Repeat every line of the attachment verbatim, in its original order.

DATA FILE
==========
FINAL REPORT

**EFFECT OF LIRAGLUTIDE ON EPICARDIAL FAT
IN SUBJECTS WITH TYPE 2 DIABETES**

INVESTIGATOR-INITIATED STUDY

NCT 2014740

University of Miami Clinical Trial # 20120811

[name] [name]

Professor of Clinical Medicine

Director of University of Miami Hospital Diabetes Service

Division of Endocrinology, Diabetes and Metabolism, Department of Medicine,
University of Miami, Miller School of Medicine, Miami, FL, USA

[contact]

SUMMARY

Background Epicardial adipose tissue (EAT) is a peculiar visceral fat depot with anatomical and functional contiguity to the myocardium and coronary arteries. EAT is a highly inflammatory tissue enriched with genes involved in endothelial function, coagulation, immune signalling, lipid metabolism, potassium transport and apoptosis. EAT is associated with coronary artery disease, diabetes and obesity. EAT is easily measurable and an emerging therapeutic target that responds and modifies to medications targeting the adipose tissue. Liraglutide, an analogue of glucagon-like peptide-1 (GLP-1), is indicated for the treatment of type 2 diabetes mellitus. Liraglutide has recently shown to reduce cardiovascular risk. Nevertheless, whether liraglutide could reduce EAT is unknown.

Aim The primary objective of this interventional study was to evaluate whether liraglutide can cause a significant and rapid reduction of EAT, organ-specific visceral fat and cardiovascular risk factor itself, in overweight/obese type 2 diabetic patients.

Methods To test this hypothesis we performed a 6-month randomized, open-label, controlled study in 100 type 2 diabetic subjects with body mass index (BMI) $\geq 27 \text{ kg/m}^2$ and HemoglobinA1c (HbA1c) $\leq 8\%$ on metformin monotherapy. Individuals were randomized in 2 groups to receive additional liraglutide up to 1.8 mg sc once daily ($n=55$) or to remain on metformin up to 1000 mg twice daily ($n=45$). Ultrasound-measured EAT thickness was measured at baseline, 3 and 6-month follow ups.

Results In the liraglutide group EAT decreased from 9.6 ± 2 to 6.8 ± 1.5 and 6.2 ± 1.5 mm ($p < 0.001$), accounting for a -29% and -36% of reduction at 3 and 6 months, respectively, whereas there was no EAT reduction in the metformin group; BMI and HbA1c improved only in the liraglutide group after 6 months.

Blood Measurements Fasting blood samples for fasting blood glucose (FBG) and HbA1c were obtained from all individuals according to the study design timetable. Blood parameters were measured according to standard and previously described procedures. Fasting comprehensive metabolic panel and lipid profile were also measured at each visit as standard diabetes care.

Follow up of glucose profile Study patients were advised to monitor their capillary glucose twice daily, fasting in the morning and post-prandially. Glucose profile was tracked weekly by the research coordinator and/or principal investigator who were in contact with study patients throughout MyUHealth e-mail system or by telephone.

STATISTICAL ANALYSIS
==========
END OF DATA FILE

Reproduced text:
FINAL REPORT

**EFFECT OF LIRAGLUTIDE ON EPICARDIAL FAT
IN SUBJECTS WITH TYPE 2 DIABETES**

INVESTIGATOR-INITIATED STUDY

NCT 2014740

University of Miami Clinical Trial # 20120811

[name] [name]

Professor of Clinical Medicine

Director of University of Miami Hospital Diabetes Service

Division of Endocrinology, Diabetes and Metabolism, Department of Medicine,
University of Miami, Miller School of Medicine, Miami, FL, USA

[contact]

SUMMARY

Background Epicardial adipose tissue (EAT) is a peculiar visceral fat depot with anatomical and functional contiguity to the myocardium and coronary arteries. EAT is a highly inflammatory tissue enriched with genes involved in endothelial function, coagulation, immune signalling, lipid metabolism, potassium transport and apoptosis. EAT is associated with coronary artery disease, diabetes and obesity. EAT is easily measurable and an emerging therapeutic target that responds and modifies to medications targeting the adipose tissue. Liraglutide, an analogue of glucagon-like peptide-1 (GLP-1), is indicated for the treatment of type 2 diabetes mellitus. Liraglutide has recently shown to reduce cardiovascular risk. Nevertheless, whether liraglutide could reduce EAT is unknown.

Aim The primary objective of this interventional study was to evaluate whether liraglutide can cause a significant and rapid reduction of EAT, organ-specific visceral fat and cardiovascular risk factor itself, in overweight/obese type 2 diabetic patients.

Methods To test this hypothesis we performed a 6-month randomized, open-label, controlled study in 100 type 2 diabetic subjects with body mass index (BMI) $\geq 27 \text{ kg/m}^2$ and HemoglobinA1c (HbA1c) $\leq 8\%$ on metformin monotherapy. Individuals were randomized in 2 groups to receive additional liraglutide up to 1.8 mg sc once daily ($n=55$) or to remain on metformin up to 1000 mg twice daily ($n=45$). Ultrasound-measured EAT thickness was measured at baseline, 3 and 6-month follow ups.

Results In the liraglutide group EAT decreased from 9.6 ± 2 to 6.8 ± 1.5 and 6.2 ± 1.5 mm ($p < 0.001$), accounting for a -29% and -36% of reduction at 3 and 6 months, respectively, whereas there was no EAT reduction in the metformin group; BMI and HbA1c improved only in the liraglutide group after 6 months.

Blood Measurements Fasting blood samples for fasting blood glucose (FBG) and HbA1c were obtained from all individuals according to the study design timetable. Blood parameters were measured according to standard and previously described procedures. Fasting comprehensive metabolic panel and lipid profile were also measured at each visit as standard diabetes care.

Follow up of glucose profile Study patients were advised to monitor their capillary glucose twice daily, fasting in the morning and post-prandially. Glucose profile was tracked weekly by the research coordinator and/or principal investigator who were in contact with study patients throughout MyUHealth e-mail system or by telephone.

STATISTICAL ANALYSIS